It was Elvis Costello who said “you have 20 years to write your first album and you have just six months to write your second one.” Well, New Zealand pop queen Lorde had just 16 years to write her first, and has taken a spotlight hiatus of almost two years to write her second.
‘Melodrama‘, her highly-anticipated follow-up to 2013’s groundbreaking ‘Pure Heroine‘, finally has a release date (June 16), and as is tradition, with the new album launch comes the revealing Rolling Stone cover interview.
Now 20, the artist born Ella Yelich-O’Connor told Rolling Stone that her early introduction to fame was “fucked.”
“Now I can look back and be like, ‘That was fucked. All of it. Fucked. Insane’,” she said. “But everyone’s so crazy when they’re 16. I think if you tell a 16-year-old that they’re going to Mars – ‘We’re gonna get on a rocket and go, and that’s going to be your life’ – they’d be like, ‘OK, like, that’s all well and good, but I’m doing this thing by myself right now, and that’s what’s important.’ Everything kind of normalised week to week.”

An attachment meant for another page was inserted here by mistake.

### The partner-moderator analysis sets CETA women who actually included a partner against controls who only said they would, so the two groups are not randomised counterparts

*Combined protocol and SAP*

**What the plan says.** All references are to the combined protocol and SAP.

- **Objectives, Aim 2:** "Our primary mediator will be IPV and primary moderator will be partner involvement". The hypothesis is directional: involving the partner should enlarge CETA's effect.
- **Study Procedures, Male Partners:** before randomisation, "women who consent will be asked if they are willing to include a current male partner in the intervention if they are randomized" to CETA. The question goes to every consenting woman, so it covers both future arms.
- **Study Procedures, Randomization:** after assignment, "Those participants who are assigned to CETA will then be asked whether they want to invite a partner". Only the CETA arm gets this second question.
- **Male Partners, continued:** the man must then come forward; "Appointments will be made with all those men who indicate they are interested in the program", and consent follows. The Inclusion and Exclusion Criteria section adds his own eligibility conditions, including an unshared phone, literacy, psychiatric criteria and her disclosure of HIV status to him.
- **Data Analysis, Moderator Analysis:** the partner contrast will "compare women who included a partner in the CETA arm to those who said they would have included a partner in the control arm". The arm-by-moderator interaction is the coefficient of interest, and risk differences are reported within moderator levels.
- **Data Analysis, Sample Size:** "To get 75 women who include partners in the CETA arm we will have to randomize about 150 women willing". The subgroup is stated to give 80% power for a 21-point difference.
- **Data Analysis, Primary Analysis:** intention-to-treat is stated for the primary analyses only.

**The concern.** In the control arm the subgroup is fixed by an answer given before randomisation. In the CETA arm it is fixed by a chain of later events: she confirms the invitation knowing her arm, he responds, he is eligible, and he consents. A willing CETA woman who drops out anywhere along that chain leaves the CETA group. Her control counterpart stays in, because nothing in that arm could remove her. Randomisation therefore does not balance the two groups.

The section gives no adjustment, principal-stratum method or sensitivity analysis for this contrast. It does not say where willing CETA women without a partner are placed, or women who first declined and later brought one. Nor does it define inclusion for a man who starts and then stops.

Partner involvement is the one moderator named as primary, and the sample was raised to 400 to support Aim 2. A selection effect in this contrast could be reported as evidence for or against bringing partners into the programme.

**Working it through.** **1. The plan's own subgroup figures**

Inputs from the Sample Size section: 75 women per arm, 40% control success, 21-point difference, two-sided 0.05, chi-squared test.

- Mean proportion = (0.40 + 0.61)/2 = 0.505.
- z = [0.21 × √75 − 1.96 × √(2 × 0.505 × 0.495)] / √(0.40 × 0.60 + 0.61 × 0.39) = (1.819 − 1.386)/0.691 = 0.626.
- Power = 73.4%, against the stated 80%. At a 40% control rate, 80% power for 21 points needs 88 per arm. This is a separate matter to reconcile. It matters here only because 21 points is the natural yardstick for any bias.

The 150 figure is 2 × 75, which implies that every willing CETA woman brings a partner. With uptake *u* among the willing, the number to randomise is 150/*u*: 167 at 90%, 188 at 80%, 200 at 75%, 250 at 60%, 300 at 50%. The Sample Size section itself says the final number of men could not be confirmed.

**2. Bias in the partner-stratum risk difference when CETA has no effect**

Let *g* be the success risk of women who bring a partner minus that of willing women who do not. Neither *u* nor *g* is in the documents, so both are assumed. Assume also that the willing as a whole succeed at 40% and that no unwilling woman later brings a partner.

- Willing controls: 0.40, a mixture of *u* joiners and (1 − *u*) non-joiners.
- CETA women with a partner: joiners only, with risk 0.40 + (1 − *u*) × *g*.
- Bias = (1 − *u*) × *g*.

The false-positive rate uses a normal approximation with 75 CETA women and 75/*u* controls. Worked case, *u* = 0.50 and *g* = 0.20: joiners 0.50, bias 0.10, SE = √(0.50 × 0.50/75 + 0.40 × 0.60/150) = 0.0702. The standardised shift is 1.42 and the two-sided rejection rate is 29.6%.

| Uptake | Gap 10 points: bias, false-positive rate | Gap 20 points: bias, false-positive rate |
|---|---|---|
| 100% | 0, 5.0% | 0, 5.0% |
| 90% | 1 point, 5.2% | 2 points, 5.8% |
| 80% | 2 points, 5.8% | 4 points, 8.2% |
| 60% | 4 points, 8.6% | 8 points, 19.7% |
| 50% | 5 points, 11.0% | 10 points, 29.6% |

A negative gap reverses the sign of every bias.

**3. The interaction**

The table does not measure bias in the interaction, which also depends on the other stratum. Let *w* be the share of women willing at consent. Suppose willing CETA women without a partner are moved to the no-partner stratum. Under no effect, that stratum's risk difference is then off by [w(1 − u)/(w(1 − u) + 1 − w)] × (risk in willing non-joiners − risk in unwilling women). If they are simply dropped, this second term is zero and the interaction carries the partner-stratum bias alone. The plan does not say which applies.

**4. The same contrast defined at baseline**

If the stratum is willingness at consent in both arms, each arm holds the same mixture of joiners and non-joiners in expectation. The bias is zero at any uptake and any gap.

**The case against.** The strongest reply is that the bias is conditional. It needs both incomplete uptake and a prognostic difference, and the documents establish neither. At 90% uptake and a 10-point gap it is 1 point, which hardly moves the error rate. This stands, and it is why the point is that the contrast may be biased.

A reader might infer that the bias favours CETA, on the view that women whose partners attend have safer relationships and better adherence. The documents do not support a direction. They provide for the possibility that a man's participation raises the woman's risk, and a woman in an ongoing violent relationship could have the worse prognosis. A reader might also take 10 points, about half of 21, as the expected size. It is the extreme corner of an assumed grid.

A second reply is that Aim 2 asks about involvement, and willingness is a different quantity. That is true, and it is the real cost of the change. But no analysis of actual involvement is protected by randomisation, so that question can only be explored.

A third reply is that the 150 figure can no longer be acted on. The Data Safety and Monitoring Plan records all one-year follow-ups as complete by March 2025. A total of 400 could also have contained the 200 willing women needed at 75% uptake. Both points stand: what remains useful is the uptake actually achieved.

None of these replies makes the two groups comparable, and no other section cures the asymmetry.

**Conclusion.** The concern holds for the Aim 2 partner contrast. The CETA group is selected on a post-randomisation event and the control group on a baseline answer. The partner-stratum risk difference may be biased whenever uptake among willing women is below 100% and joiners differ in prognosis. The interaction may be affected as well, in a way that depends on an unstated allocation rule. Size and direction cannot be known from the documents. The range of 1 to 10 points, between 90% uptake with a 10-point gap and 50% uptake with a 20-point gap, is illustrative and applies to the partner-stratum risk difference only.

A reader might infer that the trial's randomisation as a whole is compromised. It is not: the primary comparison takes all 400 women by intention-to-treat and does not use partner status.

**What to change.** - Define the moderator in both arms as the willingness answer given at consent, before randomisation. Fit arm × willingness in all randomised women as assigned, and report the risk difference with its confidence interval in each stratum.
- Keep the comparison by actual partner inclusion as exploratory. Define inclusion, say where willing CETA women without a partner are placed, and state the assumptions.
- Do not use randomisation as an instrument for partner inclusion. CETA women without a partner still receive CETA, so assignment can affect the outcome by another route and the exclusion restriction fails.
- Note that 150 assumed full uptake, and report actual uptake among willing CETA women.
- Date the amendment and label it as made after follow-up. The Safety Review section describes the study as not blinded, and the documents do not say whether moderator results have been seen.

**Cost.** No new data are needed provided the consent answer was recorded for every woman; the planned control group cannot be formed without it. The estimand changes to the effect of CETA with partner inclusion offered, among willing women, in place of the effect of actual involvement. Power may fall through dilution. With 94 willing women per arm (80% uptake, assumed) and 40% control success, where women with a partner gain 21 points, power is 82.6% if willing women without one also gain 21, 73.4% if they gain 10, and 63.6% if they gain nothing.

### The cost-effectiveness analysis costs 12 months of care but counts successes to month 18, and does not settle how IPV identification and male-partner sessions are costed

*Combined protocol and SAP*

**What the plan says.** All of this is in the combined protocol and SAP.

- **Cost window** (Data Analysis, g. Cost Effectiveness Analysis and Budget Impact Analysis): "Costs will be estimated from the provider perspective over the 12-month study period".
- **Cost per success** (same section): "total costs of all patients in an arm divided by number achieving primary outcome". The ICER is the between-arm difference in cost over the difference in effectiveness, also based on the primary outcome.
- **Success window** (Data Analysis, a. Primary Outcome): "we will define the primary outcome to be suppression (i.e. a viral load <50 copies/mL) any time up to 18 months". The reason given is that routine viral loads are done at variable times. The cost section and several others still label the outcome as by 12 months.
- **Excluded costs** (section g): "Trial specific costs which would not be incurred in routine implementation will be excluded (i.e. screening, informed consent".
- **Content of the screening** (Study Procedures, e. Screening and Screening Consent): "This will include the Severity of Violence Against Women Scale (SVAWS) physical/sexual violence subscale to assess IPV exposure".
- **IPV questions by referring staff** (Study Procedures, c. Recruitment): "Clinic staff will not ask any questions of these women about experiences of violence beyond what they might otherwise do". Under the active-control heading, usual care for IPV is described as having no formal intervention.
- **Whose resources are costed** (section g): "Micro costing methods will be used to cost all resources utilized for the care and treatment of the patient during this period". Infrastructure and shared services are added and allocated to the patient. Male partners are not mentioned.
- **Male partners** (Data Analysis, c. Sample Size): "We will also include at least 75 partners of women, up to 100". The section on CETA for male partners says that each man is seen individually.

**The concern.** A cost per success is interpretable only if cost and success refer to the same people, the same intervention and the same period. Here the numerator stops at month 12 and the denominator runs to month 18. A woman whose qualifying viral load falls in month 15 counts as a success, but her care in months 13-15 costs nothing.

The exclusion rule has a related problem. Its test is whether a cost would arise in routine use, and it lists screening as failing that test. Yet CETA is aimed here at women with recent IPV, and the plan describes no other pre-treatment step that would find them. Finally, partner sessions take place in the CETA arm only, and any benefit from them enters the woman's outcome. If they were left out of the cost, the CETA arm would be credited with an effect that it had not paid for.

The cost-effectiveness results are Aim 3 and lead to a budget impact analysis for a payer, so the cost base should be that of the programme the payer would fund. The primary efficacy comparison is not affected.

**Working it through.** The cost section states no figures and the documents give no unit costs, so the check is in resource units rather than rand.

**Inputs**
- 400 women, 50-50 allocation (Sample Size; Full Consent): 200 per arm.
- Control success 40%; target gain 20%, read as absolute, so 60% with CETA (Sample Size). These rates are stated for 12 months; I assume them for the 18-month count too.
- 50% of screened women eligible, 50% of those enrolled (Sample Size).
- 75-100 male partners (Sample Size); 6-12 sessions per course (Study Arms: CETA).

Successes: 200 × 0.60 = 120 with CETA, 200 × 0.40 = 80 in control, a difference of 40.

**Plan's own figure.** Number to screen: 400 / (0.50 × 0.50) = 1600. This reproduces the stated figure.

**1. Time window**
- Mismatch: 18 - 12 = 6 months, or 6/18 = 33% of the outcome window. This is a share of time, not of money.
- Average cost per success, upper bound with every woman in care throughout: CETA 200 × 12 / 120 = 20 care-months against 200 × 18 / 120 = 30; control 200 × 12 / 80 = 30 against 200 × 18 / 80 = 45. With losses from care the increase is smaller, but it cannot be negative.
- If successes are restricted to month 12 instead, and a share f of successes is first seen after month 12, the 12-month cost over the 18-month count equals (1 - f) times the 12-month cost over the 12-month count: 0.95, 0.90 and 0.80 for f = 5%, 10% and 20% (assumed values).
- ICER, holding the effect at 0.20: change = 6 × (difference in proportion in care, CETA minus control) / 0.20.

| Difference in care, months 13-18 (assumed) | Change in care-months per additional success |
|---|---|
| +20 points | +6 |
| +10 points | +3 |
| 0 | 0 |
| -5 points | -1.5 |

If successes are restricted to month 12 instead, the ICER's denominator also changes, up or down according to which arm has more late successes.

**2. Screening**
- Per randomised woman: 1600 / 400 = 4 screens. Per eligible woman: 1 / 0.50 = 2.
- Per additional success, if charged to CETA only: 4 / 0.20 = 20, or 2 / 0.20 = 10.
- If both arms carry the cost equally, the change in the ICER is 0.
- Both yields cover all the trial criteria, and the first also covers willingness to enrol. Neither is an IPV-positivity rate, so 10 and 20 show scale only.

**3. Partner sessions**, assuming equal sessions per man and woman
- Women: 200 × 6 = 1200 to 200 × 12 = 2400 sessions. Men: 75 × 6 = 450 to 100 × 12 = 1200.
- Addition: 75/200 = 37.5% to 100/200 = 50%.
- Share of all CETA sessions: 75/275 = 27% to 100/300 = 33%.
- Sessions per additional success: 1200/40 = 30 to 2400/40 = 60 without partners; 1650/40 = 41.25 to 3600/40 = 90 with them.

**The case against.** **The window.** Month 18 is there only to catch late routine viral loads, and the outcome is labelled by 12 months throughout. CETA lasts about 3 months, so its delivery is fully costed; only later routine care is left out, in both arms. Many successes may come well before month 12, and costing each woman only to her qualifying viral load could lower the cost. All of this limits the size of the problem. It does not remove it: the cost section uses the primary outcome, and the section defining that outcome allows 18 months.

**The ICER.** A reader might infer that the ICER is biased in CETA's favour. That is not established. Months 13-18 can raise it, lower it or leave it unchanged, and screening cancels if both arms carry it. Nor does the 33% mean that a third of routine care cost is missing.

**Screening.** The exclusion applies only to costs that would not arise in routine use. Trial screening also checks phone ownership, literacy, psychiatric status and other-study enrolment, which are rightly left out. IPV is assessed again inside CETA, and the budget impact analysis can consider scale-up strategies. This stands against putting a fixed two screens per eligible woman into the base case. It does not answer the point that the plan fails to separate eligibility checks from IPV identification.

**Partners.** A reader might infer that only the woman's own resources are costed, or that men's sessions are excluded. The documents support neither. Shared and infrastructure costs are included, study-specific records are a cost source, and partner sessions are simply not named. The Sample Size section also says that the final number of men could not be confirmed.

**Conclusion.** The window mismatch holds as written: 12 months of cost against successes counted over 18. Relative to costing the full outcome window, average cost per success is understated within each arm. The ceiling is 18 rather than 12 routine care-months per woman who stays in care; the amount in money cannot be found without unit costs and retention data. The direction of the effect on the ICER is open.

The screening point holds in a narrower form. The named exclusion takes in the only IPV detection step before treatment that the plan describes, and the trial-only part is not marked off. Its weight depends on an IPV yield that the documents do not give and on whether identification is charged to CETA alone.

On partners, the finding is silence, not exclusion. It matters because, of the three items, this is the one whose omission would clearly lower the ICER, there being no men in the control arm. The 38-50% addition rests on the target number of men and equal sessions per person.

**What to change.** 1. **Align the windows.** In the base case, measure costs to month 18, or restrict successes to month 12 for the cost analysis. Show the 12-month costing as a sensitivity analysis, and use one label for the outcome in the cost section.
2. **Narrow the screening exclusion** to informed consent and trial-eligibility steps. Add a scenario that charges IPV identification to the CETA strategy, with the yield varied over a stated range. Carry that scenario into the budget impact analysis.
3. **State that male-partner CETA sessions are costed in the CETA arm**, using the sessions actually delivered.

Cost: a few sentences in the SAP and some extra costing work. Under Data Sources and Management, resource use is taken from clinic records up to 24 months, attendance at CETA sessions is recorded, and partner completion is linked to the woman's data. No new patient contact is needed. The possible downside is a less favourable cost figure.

Jack Antonoff, lead singer/songwriter of Bleachers, Lena Dunham‘s boyfriend, and producer of ‘Melodrama’ said that fame proved a huge challenge for Lorde when it came time to write the follow-up.
“Her first album was all about being this kid,” he said. “When your entire life changes, and you’ve built your career on being honest with your perspective, how do you continue to [find ways to relate]? It’s near impossible.”
Basically, Lorde wrapped up her tour at the end of 2014 and bailed home to Auckland, reconnecting with old mate and trying to figure out how the album would sound. She recorded the thing in Antonoff’s home studio in NYC, but that often had “freak outs” that there was just no way to follow-up ‘Pure Heroine’.
“There was a real hit of like, ‘I just don’t have another one’,” she said. “It could never be good enough.”
At one point, one episode was enough that she was “bounced” back to New Zealand for a month to reconvene. But in the end, they managed to create something that Rolling Stone describes as a post-breakup album, “one about the moments that come next, the party where you have the freedom to cry alone in the bathroom or to explore the contours of someone new.”
“That was very important,” Antonoff said of ‘Liability’. “It opened up a big space, which was ‘OK, there’s a way that you can talk about all of these things that have changed, and it’s not going to put you on an island.’? … Everyone feels like a liability to their friends and family sometimes.”
‘Melodrama’ is out June 16 so get ready – and have a read of the full interview HERE.
Photo: Lorde / Instagram.